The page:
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David Julian: Traditional Brought to Life

David Julian, Self Portrait David Julian, Self Portrait
© David Julian

David Julian brings digital images to life with use of traditional darkroom techniques.

"I'm not like a dark side person, " says photographer David Julian, "but I am intrigued with the slightly surreal edges of life. Which leads me to a slightly different look on things.'

A former professional butterfly collector, Julian has parlayed a fascination with natural history into a photography career that bridges alternative and traditional techniques. Though he graduated from Pratt Institute of Design in New York and spent eight years as a Brooklyn-based art director for HBO and Time Inc., Julian marks 1995 as the year of his metamorphosis. While doing freelance design for the Discovery Channel, he says, he realized his own personal vision was "way beyond what I could do with a camera.' Five years of experimentation since have lead him to become one of the country's foremost Adobe PhotoShop artists, while creating a body of digital work, viewable at davidjulian.com, that stands alone in its fidelity to traditional photographic techniques. That look has found a warm welcome with corporate clients including Hewlett-Packard, Cisco Systems, Ziff-Davis, The Los Angeles Times, The New York Times, Fortune magazine and Wired.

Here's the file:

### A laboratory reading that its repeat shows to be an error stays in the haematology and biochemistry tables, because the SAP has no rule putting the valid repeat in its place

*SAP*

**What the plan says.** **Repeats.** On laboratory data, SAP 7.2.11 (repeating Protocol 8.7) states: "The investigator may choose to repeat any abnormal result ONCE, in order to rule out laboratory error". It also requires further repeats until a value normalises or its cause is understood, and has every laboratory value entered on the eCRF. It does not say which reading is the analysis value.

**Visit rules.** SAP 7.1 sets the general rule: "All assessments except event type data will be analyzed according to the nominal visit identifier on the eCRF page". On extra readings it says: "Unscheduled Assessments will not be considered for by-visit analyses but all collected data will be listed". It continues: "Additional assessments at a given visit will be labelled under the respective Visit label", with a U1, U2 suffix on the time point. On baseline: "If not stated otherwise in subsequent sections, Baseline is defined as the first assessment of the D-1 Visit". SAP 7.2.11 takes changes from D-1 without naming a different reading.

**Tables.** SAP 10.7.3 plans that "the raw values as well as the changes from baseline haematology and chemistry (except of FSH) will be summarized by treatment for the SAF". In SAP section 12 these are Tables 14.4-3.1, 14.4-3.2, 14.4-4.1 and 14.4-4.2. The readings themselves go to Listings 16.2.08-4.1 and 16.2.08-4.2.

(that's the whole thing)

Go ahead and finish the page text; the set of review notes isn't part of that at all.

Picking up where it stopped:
While Julian creates all the photographic component of his photo illustrations, few are so revealing as his own self-portrait, lower left. "I see this tentative hand coming down from the right, holding a frame and inside it twirls a brain,' Julian says. "I've chosen different paths, and I am always questioning which one to follow, which hoop to walk through.'

Randy Woods
Story Author: Randy Woods

Randy Woods, editor of PhotoMedia, has been in the magazine publishing world for more than 20 years, covering such varied topics as photography, insurance, business startups, environmental issues and newspaper publishing. He is also associate editor for iSixSigma magazine and writes a job—search blog for The Seattle Times called “Hire Ground.”

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